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Pretty, potent poppies

July 11, 2004

In mid-March, I was delighted to receive a new plant catalog that included two free packets of seed. One packet produced tiny round carrots, the other was for poppies (Papavar spp).

The packet said the variety was an annual and the picture looked like P. somniferum - the poppy of the Bible. This poppy (or its kin) was the "gall" of the scriptures, offered to relieve pain to those suffering during crucifixion.

"Plant in earliest spring" the packet ordered. Since the first day of spring was but a day away, I headed for the Bible garden and liberally sprinkled half the seed. I saved the other half, since my previous efforts to seed poppies in place had not been successful.

This sowing was successful beyond my wildest dreams. Soon tiny, dusty, bluish-green sprouts began to appear everywhere. The seedlings grew tall and sturdy. By June, the plump ovoid buds began to spring open - revealing blowzy Pepto-Bismol-pink flowers, a little flamboyant but beautiful.

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Four weeks later, the fallen flower petals had carpeted the ground with pink. Now the pods - some call them pepperpots - are slowing turning brown and soon the plants will be ready to be pulled from the ground. I will reserve a few and collect their seeds for next year's display. The rest will be reserved for cooking.

The true opium poppy, Papavar somniferum is a lovely single flower appearing in pale shades of lavender and pink. And within that beauty lies the Jekyll and Hyde nature of the plant. One author described it to be like a flame that can both warm and burn. Substances derived from the sap or latex of the plant - codeine, morphine and heroin - can relieve terrible pain, but then prove so addicting as to cause further pain.

Since ancient times, from Egypt to Assyria to Greece - the power of the opium poppy, Papavar somiferum, has been well known. According to myth, the poppy was created by Demeter so she could find sleep after her daughter Persephone was kidnapped to the Underworld and the Earth experienced a year of never-ending winter. After a deal was struck, Persephone was allowed to walk the earth for six months of the year but she has to return underground for the remaining months and winter covers the earth.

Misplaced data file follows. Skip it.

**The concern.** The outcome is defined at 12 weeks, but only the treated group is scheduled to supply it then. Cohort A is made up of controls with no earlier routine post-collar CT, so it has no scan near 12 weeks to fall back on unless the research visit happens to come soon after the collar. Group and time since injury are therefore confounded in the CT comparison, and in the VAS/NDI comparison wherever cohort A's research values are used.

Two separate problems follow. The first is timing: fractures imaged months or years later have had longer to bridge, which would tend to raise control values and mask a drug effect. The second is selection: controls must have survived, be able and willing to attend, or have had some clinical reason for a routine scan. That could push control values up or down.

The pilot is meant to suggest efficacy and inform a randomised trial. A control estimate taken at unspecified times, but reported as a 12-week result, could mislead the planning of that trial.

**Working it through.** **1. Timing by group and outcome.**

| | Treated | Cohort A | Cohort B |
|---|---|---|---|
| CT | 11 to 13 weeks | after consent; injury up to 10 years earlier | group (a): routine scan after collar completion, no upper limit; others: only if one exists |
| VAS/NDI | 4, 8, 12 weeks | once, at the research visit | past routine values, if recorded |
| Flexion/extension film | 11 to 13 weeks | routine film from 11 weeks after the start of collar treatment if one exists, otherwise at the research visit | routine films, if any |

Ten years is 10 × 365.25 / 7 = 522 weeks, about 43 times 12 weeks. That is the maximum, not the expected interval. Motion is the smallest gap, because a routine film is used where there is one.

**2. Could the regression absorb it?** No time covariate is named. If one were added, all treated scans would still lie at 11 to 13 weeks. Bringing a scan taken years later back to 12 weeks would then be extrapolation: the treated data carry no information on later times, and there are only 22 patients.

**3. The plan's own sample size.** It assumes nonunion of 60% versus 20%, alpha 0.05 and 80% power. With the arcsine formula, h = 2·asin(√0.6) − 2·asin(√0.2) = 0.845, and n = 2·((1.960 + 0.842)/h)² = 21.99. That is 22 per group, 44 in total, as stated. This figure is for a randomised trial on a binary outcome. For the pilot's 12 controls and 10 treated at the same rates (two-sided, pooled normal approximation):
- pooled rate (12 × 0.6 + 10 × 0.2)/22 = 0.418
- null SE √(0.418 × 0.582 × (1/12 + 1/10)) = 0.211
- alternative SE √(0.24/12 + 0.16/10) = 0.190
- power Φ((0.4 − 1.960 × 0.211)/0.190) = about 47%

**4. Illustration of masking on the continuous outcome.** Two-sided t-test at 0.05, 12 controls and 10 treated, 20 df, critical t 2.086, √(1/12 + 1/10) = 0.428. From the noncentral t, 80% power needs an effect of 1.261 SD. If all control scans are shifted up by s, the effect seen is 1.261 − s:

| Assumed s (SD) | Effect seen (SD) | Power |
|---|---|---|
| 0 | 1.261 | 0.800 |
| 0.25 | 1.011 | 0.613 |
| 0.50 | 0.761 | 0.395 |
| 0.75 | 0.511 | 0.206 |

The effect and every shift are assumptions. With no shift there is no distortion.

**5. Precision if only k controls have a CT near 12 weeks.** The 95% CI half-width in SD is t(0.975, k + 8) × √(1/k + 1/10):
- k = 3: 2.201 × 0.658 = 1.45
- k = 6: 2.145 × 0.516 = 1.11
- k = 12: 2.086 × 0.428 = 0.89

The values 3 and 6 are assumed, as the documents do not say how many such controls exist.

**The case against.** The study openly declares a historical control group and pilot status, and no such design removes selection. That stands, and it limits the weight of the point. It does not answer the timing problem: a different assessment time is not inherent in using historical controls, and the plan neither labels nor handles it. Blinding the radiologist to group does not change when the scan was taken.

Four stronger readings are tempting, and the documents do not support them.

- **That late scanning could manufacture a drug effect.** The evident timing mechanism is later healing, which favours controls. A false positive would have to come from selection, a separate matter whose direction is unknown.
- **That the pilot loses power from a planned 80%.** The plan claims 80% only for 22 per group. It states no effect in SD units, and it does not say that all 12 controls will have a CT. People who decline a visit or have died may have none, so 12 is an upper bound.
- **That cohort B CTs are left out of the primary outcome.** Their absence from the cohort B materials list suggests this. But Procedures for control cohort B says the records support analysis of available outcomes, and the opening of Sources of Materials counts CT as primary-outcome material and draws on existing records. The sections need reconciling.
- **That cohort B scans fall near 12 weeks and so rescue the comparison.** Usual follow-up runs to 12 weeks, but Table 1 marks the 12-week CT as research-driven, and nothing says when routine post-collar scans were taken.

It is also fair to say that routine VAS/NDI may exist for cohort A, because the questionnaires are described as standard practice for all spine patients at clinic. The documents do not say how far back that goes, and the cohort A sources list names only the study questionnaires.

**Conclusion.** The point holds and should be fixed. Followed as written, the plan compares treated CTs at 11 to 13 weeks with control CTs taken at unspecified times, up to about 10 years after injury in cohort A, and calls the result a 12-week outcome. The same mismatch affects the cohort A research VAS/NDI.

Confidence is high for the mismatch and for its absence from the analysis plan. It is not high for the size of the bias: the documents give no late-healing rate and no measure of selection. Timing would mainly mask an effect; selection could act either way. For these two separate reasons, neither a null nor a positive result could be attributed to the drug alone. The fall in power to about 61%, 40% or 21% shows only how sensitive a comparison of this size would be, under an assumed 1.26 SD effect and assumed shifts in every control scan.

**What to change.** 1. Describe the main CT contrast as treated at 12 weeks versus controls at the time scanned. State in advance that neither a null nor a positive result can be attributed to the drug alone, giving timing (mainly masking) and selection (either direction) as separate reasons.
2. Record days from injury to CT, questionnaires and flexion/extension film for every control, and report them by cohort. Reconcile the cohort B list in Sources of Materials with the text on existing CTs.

Poppy juice was used for many purposes, from relieving headaches to helping colicky children to bringing sleep. Blessed were the children whose mothers chose to treat colic with the Norse remedy of benign dill water, rather than the more potent poppy juice.

It was also used as an early anesthetic. According to one early account, a drink of poppy juice was give to prepare subjects for surgery - "to make a man slepen-en whyle men kerve him."

The opium wars of the 1790s were caused directly by England's lucrative trade in opium sold to China. Poppy products were used as a bludgeon by England to get China to open its doors to free trade.

Opium and its by-products were favorite ingredients in many of the popular patent medicines of the Victorian era. That was a period when artists of all stripes sampled a variety of drugs, believing drug use made them more creative. Conan Doyle's Sherlock Holmes was a well-known devotee of cocaine, product of a South American plant.

No Victorian lady's medicine chest would have been complete without a bottle of laudanum (a tincture of opium said to have invented by the medieval physician, Paracelsus ) that was available in every drug store. Laudanum was given to revive flagging spirits and other feminine "weaknesses" as well as for digestive upsets, coughs and a laundry list of other complaints. During the hundred or more years of popular use, especially by low-income people, little mention seem to been made that opium products might, in fact, become addicting.

Today, raising opium poppies is big business. It provides important income for developing countries, yet creates havoc in the countries of its final destination. The two annual poppies that are most often grown for culinary purposes are the P. somniferum and the P. rhoeus. P. rhoeus is the red, single-flowered poppy that we have come to call the corn poppy or Flanders poppy. It is easy to grow, but the bright red color makes it a little difficult to place effectively in the garden. The perennial poppies, Iceland and Oriental, have little history but are useful ornamental plants.

You might want to grow a few annual poppies in your garden to remind yourself that the balance of good and evil in the garden, as in life, is ever a challenge.

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